“We do not seek a regime change, we do not seek a collapse of the regime, we do not seek an accelerated reunification of the peninsula, we do not seek an excuse to send our military north of the 38th Parallel,” U.S. State Secretary Rex Tillerson said on August 1.
He got a feedback from China. Foreign Minister Wang Yi “said Tillerson’s ‘Four Nos’ promise was a positive signal.” However, he complained that “China will pay the biggest price from the new United Nations sanction against North Korea because of its close economic relationship with the country, but will enforce the resolutions.”
It is how all the concerned parties play this game. Pyongyang strives to possess nuclear technology to protect North Korea from becoming another Iraq and Libya. Nuclear strike is its only way to deter any joint attack from South Korea and the U.S. as its conventional weaponry is much weaker than the latter. Washington, which is obligated to protect Japan and South Korea, aims at maintaining the status quo but the hawks have made the mistakes of provoking Pyongyang by operating too many times of military drills which posed serious threats onto Pyongyang. Beijing is grumpy because it is China who pays the price for Washington’s mistakes. Therefore, somehow someone has to learn a lesson from it.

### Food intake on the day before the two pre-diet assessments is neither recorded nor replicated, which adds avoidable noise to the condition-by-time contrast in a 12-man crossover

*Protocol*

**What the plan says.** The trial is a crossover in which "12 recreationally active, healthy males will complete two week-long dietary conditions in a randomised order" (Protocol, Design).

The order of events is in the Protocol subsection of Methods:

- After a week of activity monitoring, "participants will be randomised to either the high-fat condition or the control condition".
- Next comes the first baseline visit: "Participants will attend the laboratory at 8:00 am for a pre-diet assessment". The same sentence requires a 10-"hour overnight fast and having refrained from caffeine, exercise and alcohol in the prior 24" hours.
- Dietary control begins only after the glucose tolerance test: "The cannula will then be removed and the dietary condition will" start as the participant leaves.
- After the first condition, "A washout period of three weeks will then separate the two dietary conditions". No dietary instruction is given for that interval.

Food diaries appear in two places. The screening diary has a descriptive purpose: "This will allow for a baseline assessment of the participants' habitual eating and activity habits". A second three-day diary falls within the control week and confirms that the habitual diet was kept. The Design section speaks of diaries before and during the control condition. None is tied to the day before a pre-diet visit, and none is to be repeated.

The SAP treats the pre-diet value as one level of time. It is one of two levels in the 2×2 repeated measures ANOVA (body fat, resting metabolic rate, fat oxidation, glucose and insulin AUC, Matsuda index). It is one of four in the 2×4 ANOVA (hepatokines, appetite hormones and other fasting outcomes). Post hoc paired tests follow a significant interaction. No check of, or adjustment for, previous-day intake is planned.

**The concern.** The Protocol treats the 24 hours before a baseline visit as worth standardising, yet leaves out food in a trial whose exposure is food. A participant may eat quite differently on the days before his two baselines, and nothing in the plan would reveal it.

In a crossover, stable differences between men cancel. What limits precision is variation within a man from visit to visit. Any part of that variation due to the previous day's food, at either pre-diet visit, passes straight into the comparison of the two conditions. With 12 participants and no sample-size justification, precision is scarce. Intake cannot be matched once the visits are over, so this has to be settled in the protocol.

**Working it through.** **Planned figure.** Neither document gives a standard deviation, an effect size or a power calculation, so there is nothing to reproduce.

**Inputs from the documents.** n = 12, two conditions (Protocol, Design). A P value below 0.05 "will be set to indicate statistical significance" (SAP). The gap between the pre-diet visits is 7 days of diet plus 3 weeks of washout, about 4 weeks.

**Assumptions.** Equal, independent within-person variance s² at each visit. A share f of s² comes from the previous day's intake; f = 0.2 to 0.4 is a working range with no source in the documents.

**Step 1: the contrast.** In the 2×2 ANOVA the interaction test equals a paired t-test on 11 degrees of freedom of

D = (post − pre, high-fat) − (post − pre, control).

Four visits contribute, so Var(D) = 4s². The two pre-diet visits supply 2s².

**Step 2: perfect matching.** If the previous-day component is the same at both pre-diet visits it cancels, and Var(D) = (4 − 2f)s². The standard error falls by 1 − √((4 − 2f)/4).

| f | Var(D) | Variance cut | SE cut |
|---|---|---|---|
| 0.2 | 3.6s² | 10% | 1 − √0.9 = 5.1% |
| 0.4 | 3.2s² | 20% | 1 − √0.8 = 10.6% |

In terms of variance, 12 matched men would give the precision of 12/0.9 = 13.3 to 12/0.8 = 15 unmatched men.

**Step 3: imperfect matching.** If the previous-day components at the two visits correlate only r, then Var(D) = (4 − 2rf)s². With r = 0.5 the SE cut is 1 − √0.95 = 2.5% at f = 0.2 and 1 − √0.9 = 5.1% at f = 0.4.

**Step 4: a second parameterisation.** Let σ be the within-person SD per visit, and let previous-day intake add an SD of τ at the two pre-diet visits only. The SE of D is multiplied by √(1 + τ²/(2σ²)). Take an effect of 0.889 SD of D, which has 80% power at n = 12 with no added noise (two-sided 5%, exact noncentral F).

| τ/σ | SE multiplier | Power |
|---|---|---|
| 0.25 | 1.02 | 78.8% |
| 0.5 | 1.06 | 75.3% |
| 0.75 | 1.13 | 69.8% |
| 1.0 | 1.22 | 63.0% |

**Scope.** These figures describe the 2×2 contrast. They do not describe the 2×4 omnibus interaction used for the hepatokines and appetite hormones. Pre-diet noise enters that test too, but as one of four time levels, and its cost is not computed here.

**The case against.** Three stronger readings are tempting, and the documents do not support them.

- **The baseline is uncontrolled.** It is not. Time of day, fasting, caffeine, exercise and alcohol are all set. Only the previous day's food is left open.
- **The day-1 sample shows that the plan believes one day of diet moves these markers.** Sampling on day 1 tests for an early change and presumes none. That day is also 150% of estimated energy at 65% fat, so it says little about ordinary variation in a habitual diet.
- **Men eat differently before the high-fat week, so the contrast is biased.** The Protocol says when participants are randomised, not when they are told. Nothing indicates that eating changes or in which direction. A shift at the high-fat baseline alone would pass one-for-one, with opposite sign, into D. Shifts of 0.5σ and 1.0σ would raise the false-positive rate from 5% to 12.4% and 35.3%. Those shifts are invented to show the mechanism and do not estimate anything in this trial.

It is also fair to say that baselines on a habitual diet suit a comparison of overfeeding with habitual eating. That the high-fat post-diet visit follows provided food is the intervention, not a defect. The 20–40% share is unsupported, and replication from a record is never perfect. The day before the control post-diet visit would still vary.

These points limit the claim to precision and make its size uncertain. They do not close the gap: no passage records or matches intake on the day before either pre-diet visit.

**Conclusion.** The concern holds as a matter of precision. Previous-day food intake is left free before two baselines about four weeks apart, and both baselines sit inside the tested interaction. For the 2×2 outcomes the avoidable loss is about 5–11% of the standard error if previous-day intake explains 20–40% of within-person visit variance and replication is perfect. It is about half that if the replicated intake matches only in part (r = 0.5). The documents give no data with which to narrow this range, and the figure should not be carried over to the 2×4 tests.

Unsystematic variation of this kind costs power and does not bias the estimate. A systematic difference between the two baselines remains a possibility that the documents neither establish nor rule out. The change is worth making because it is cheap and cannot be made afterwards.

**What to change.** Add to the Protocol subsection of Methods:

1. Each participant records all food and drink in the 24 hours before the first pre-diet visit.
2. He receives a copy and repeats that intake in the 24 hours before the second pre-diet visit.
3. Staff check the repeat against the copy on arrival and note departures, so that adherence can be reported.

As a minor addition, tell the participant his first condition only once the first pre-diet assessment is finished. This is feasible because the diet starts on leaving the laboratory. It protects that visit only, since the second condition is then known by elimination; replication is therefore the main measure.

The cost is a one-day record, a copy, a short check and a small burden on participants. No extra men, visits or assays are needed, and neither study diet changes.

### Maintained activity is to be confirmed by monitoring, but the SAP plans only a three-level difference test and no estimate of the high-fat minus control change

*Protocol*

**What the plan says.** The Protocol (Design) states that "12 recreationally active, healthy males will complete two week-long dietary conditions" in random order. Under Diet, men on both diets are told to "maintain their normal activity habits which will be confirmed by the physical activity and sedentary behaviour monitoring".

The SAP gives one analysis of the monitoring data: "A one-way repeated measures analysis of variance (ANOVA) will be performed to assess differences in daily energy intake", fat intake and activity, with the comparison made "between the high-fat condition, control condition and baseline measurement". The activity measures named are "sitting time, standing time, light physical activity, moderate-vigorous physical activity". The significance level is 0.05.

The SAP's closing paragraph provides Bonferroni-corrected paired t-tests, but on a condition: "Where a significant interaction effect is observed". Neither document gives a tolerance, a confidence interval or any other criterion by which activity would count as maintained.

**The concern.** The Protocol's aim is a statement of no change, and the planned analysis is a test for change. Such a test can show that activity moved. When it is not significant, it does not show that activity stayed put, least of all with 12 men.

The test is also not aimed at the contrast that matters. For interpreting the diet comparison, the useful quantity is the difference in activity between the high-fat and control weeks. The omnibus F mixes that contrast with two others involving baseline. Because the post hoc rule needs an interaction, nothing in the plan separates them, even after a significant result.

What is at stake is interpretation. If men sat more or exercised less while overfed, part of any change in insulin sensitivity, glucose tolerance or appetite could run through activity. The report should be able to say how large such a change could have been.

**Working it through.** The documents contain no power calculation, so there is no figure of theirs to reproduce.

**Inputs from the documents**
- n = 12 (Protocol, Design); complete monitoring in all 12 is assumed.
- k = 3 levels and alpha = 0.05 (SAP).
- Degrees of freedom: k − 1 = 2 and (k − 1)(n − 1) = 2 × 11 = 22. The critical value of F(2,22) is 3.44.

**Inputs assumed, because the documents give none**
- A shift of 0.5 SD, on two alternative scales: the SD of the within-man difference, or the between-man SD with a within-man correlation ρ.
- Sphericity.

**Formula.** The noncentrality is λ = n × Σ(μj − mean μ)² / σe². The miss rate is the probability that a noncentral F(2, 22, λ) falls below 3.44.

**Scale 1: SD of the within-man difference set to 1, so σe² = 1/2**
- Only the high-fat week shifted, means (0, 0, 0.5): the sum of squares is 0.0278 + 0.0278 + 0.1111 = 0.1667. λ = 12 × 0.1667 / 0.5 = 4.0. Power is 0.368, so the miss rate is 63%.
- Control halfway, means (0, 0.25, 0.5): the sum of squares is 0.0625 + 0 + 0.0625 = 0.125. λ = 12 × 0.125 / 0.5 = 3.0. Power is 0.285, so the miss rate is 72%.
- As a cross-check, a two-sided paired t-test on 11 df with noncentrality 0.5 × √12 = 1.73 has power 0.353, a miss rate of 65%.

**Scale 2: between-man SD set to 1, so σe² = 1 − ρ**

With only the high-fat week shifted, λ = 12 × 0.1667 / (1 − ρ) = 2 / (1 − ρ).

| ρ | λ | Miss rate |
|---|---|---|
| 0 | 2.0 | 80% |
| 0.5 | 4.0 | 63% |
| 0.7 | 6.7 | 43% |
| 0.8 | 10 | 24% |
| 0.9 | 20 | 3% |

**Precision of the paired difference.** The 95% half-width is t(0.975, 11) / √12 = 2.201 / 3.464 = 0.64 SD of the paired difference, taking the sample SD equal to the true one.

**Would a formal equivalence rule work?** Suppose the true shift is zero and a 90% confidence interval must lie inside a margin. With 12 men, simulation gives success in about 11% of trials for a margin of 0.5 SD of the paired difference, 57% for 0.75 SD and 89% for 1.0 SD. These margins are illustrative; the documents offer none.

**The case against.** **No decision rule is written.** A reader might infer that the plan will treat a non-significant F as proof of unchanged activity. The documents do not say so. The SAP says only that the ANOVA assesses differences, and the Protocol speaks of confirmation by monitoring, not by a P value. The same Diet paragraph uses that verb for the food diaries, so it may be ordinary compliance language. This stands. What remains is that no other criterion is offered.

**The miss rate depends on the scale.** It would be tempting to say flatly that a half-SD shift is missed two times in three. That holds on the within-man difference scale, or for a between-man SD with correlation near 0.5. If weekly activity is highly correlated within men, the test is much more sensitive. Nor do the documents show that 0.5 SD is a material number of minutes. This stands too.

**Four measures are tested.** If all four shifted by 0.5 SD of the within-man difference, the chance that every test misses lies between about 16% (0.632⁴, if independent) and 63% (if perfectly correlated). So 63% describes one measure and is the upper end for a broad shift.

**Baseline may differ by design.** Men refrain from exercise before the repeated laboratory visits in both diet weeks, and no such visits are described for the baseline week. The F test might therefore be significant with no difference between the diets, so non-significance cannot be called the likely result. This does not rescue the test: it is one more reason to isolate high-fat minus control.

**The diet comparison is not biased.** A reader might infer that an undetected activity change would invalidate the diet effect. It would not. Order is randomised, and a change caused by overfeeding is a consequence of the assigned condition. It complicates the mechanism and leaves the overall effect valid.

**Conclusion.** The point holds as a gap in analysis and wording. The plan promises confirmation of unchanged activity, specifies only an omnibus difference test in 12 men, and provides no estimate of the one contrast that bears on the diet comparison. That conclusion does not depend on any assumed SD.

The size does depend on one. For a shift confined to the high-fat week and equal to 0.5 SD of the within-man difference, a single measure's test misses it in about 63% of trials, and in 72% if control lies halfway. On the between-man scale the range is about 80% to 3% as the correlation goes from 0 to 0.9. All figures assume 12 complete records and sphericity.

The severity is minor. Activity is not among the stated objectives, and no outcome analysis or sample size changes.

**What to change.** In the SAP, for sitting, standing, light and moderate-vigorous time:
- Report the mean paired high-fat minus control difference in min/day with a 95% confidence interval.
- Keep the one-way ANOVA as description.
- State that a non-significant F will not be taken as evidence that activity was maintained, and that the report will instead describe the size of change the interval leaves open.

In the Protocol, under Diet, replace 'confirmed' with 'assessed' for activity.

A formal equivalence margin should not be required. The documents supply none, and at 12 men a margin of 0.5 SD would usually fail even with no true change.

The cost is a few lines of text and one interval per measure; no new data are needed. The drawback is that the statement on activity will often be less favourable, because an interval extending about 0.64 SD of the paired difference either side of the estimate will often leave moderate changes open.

Pyongyang has by now gained its necessary bargaining chips for negotiation (and given the “Four Nos”, the conditions for a six-party talk are deemed by Beijing as ripe). The U.S. State Department has recognized this reality but there is still a lack of consensus among all the decision makers in Washington (the so-called Deep State), such as Pentagon, the Council on Foreign Relations (and the Bilderberg Group), and of course the White House.
It is just a matter of time for Washington to structure its bottom line and strategy to handle the talk. As what I said before, ‘talk’ is only way to proceed.
The opinions expressed are those of the author, and not necessarily those of China Daily Mail.